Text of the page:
Metaverse and History

In The Gulf War did not exist (1991) shocked many by claiming that war, as re-realized by the media, had created a reality separate from the actual war. Its deeper meaning was that when events are postponed in this way, history itself crumbles through watering down. It moves us beyond an “event-based” culture to a non-historical state. Caught in the omnipresent spectacle, we forget the past.

Not only are such wars now being filmed, tweeted, and broadcast on YouTube, many are being turned into movies and computer games almost instantly. There have been dozens of films out there now, and I have known at least 18 computer games that are based entirely on, or contain, Gulf War events. Revolutions are no longer televised, they are gamified. With 9/11 we experienced this with even more intensity and scope, where the two perspectives of the event lead to the clash of two separate and global worldviews.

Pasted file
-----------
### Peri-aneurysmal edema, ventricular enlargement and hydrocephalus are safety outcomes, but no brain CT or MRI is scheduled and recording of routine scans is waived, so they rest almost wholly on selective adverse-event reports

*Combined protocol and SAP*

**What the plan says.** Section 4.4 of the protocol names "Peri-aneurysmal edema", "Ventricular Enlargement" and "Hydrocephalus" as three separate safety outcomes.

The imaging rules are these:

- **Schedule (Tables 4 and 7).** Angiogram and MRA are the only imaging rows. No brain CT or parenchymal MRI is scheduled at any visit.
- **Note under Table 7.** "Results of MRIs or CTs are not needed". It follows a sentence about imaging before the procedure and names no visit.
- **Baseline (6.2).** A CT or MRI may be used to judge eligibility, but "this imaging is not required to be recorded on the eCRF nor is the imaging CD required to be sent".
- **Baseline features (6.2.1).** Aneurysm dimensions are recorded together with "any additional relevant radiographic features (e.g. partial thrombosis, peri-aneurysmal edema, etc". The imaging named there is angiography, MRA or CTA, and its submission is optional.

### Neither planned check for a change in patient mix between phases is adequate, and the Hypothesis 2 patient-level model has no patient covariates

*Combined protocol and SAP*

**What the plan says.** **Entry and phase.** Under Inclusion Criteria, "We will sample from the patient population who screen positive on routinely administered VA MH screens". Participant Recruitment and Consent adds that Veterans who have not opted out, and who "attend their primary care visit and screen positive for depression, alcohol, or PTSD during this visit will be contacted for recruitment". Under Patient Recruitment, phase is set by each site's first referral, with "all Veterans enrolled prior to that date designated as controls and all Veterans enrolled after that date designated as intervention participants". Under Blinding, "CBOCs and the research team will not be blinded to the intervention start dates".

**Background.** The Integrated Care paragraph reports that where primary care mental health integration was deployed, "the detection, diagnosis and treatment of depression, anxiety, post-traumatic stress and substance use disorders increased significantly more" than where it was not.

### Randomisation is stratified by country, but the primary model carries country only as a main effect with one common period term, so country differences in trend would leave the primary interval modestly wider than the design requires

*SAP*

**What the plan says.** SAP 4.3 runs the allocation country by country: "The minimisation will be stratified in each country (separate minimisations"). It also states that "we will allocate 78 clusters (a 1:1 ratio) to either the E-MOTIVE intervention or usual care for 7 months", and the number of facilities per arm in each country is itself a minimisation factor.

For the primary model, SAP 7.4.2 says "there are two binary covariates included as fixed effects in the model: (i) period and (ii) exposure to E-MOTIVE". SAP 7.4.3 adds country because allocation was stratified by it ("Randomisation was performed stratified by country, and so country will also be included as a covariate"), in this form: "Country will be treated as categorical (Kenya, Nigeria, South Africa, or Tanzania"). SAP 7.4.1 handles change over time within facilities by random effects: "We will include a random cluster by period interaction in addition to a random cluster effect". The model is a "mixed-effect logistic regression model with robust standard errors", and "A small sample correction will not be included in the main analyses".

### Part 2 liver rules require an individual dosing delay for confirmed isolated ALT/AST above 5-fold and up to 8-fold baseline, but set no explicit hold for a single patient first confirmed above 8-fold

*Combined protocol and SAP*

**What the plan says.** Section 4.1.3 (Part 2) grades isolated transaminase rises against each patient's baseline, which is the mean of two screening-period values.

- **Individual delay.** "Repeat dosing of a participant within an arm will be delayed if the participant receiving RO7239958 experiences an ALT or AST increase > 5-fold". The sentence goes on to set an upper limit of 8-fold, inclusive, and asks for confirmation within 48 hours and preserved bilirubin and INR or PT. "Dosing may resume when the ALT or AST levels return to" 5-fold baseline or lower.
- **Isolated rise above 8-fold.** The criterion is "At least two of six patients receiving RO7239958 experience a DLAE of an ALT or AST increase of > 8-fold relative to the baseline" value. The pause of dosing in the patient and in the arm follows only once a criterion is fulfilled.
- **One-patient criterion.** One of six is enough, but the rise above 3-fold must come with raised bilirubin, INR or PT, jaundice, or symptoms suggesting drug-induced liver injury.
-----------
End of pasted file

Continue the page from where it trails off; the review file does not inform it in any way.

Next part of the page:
Baudrillard’s position on all of this was bold and honest. He thought this was almost inevitable. That we as a species drown ourselves in our own simulacras will suffocate and consume its all-consuming nature. His only reaction was Nietzschean – silence. Baudrillard is really (or unreally) the philosopher of the age of the multiverses.


Baudrillard, J., 1995. The Gulf War did not take place. Indiana University Press.

Baudrillard, J., 2019. Simulacra and Simulations (1981). In crime and the media. Routledge

Baudrillard, J., 2016. The Consumer Society: Myths and Structures. Sage.

Baudrillard, J., 1975. The mirror of production (Vol. 17). St. Louis: Telos Press.

Baudrillard, J. and Singer, B., 1990. Seduction. New world perspectives.

Baudrillard, J., 2005. The Conspiracy of Art. new York